For your beloved pet, external parasites such as fleas and ticks are more than an itchy nuisance. While skin disease is the most common result of flea and tick infestation, visits from these pesky parasites can cause more serious diseases, as well. You may think that the warm summer months are peak flea and tick season, but we see an increase in ticks in the fall in our area. That’s why you must remain vigilant about protecting your pet from these tiny—yet mighty—beasts. The easiest way to provide your pet with consistent parasite prevention is year-round protection.
We are not recommending that you buy extra flea and tick prevention. We are recognizing two facts:
- You have a busy life that involves more than your pets, and a monthly calendar reminder is the easiest way to remember to give your pet her potentially life-saving preventive.
- Fleas and ticks seize the moment. Their life cycles allow them to hunker down in safe spots on the coldest days, but pop out to wreak havoc when the temperature rises, if only for a few hours. Lack of year-round parasite prevention will leave your pet exposed on those oddly warm one-off winter days.
Fleas are more than creepy—they can carry disease and cause major discomfort for your pet. An adult flea lives between four and six weeks, and during this time, a female flea can lay up to 40 eggs every day on your pet. Some eggs will drop off and hide in your carpet, furniture, and the cracks of your hardwood floors. The eggs hatch into larvae in 2 to 12 days and feed on adult flea feces.
Larvae then go through two molting processes. After the second molt, they spin a cocoon, where they live first as pupae and then develop into a flea. Eventually the flea emerges to feed on an appropriate host, like your pet, but it can lay dormant for months, waiting for the perfect opportunity, like a random, warm winter day.
Pets should be protected against fleas for these reasons:
- Flea saliva contains histamine-like substances and antigens that can irritate your pet’s skin, especially if she has a flea allergy. A single flea bite can cause generalized itchiness and skin infection in flea-allergic dogs and cats.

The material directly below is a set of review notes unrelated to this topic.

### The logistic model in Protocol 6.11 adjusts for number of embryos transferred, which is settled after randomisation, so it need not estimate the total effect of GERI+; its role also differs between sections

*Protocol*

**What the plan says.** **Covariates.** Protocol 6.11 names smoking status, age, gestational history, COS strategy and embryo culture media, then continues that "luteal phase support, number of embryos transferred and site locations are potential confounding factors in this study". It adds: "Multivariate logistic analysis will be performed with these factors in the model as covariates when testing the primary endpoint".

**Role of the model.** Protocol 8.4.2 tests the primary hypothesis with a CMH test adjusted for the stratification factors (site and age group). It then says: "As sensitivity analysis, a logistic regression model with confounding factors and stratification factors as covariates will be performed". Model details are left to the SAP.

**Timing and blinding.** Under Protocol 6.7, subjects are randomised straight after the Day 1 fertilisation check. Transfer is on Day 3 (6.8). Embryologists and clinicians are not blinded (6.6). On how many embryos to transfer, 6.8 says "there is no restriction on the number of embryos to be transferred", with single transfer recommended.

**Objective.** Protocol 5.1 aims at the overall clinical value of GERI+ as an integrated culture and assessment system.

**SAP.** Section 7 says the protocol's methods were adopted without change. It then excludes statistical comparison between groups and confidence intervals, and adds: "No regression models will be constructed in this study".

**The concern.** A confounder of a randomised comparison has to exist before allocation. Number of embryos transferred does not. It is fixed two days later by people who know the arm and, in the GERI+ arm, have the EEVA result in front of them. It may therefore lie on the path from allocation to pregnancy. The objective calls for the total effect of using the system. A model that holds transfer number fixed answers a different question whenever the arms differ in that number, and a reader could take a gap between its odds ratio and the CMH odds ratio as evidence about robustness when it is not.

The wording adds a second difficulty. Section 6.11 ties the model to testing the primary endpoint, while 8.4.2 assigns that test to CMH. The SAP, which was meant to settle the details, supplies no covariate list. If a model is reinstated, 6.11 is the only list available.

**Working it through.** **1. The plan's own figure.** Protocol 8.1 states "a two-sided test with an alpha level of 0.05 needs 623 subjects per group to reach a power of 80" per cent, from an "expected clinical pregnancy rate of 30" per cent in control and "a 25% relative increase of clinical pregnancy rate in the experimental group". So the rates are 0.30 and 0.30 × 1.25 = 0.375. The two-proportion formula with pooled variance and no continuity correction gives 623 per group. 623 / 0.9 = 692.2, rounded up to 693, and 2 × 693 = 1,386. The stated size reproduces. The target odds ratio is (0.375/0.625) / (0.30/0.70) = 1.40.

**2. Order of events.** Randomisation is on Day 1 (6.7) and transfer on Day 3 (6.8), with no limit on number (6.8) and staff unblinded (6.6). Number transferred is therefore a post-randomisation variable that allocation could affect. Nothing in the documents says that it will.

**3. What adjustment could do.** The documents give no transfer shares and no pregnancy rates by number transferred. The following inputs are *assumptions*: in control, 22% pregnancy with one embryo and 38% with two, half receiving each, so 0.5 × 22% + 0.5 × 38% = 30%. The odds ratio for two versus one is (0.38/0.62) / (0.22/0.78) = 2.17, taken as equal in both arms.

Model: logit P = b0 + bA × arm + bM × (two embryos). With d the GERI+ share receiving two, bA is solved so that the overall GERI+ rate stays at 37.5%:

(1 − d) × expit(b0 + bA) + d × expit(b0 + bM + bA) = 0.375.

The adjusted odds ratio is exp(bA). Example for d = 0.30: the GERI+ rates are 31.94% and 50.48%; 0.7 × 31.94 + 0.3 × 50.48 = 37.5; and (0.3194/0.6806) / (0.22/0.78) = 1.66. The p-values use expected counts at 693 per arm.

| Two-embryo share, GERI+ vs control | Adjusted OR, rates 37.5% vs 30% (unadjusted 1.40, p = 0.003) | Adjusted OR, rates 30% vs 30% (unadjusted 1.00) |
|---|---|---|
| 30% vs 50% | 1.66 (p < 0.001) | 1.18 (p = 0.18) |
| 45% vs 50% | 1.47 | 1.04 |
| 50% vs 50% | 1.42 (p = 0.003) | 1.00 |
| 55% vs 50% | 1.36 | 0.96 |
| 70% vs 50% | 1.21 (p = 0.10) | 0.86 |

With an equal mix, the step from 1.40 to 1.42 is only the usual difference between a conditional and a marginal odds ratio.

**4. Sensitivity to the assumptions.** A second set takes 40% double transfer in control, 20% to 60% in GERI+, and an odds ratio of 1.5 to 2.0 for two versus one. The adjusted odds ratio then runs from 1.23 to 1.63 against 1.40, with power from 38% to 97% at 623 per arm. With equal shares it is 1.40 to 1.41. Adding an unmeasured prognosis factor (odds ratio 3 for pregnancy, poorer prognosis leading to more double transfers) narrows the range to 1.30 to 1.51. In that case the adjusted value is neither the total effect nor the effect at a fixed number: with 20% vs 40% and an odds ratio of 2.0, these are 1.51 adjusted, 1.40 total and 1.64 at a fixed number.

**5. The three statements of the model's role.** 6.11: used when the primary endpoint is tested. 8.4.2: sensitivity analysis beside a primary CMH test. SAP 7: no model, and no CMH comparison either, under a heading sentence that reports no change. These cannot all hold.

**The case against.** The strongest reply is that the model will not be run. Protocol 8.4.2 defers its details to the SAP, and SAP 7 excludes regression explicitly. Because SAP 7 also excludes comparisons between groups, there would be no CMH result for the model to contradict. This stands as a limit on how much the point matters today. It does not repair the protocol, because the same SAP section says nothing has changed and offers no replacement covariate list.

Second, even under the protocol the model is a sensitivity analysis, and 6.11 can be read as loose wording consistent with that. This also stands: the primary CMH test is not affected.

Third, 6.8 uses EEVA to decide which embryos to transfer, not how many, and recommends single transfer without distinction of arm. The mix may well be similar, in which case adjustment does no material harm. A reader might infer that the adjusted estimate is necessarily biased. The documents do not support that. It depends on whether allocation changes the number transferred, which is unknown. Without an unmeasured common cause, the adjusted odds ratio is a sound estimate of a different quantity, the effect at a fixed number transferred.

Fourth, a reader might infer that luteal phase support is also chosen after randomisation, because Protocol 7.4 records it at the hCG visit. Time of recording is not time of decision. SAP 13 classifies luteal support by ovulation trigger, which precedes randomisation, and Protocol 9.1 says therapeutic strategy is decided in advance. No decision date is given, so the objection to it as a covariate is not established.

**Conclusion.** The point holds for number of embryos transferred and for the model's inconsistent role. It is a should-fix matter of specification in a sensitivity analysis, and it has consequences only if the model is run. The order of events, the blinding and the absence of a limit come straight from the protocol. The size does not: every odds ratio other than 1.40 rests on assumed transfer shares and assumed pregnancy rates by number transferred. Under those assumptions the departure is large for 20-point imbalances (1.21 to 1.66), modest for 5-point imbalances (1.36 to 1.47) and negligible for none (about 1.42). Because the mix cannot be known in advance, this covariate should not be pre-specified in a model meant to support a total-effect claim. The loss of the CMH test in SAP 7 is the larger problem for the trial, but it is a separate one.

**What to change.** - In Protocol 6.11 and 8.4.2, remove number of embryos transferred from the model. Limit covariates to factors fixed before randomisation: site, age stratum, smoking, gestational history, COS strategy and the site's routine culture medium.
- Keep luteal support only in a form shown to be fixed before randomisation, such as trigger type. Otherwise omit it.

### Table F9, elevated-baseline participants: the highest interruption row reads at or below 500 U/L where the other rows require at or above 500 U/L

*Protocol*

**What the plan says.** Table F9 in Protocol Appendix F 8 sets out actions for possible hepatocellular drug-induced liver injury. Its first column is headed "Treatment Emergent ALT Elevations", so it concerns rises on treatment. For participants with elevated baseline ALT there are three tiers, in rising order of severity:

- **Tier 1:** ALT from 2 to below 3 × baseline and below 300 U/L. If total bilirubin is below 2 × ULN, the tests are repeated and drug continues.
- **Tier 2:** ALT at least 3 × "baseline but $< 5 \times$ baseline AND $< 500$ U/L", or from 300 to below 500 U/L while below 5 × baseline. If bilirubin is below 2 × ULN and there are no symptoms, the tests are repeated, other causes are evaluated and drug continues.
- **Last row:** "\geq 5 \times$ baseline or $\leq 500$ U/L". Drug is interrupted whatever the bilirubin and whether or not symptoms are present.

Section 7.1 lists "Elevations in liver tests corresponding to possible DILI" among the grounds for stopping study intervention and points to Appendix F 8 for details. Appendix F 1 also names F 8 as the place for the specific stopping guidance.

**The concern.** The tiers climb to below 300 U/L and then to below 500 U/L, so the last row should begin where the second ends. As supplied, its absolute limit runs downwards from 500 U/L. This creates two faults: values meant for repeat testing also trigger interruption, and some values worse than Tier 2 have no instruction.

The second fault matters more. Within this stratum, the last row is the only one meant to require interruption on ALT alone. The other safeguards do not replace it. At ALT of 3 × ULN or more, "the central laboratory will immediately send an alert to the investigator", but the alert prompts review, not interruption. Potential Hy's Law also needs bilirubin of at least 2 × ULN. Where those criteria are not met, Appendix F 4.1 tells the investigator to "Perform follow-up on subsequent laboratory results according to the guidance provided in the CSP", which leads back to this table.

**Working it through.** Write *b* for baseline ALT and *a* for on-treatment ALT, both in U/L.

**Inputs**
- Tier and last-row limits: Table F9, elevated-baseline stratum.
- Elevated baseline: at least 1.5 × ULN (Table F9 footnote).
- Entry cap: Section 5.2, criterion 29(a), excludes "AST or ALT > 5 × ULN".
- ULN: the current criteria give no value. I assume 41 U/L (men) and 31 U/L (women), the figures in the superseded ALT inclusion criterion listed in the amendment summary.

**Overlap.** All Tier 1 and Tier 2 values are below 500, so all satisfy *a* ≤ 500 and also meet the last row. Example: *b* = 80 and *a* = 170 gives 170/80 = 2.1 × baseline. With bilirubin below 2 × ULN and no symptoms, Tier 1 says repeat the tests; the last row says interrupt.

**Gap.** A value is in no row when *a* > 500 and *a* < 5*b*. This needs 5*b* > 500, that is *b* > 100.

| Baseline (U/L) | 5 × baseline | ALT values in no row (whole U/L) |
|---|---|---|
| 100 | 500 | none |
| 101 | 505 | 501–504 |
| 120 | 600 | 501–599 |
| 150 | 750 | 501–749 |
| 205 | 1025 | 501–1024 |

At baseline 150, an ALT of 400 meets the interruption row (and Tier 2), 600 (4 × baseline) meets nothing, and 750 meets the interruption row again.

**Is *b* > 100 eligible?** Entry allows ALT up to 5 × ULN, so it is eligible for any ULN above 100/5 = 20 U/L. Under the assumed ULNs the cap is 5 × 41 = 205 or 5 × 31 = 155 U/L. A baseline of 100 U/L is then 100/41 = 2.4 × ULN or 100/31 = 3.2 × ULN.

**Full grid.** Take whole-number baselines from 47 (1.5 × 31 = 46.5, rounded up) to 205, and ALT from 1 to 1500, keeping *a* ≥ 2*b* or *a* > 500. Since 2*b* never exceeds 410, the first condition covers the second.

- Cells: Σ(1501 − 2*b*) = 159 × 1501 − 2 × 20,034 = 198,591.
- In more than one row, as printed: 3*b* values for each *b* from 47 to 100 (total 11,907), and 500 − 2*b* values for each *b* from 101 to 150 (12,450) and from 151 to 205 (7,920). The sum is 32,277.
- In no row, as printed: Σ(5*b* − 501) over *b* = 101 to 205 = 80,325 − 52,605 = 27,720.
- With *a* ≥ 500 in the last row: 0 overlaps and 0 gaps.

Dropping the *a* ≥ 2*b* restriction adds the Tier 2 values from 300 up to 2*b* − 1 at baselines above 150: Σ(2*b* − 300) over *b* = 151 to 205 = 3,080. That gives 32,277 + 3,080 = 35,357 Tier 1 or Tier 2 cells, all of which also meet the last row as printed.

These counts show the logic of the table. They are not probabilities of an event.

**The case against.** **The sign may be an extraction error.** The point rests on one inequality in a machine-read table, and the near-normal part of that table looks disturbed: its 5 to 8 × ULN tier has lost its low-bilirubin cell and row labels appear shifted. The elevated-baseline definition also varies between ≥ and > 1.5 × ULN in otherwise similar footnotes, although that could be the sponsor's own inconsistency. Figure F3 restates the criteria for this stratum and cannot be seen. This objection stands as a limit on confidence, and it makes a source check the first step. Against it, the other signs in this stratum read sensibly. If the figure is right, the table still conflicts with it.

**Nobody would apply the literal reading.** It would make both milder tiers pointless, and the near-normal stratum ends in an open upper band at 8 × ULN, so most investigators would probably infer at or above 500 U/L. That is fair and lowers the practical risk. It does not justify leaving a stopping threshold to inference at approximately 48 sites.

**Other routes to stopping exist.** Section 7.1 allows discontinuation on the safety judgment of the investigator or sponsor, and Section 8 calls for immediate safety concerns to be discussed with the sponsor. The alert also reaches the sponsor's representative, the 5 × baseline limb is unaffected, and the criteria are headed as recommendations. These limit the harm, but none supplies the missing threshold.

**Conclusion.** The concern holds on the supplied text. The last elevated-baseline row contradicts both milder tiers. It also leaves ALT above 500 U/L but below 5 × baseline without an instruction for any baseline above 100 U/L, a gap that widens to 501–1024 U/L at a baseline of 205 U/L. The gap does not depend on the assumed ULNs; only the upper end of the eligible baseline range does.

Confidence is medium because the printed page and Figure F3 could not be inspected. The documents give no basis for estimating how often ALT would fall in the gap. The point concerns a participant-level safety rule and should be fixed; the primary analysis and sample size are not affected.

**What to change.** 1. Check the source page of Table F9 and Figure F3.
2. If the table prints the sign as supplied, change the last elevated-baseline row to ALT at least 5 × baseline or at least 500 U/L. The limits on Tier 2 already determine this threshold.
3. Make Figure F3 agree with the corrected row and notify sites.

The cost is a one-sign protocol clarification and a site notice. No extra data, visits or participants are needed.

- Fleas carry diseases, such as cat scratch-fever and infectious anemia, that can make your pet seriously ill. Fleas can also transmit diseases to humans.
- Fleas are blood-suckers. While your large-breed dog may not miss a few drops of blood, flea-infestation of a two-pound kitten can quickly lead to anemia and death.
Ticks are also creepy, and another menace to pets. Disease-carrying ticks have adapted to climate changes by moving to different geographic areas. We see an increased number of ticks in our area in the fall. Here are some facts about ticks and your pets:
- Ticks are parasites that inject anti-itch substances and pain-masking analgesics into their host—your pet—that allows them to remain undetected while they feed on your dog or cat. And, that’s not all—ticks also inject anticoagulants into the blood as they feed to prevent the blood from clotting.
- Ticks also inject immunomodulators to change the local immune system around their bite, which decreases host inflammation, prevents the host from recognizing the tick’s presence, and greatly increases the tick’s chances of survival. This also creates a favorable environment for the pathogens the tick is harboring and can cause Lyme disease, which affects pets and people, and other diseases that can threaten your pet’s health, including:
- Rocky Mountain spotted fever
This fall, protect your pet from parasitic illness with regular flea and tick prevention. We carry many effective products for dogs and cats, and we are happy to discuss the best options for your furry family member. If you are considering an over-the-counter flea or tick preventive, give us a call first, as some of these medications can cause illness or death if used improperly.
Still on the fence about year-round protection for your pet? Visit the Companion Animal Parasite Council’s Parasite Prevalence map to see how our neck of the woods fares in the fall with flea- and tick-borne illnesses.
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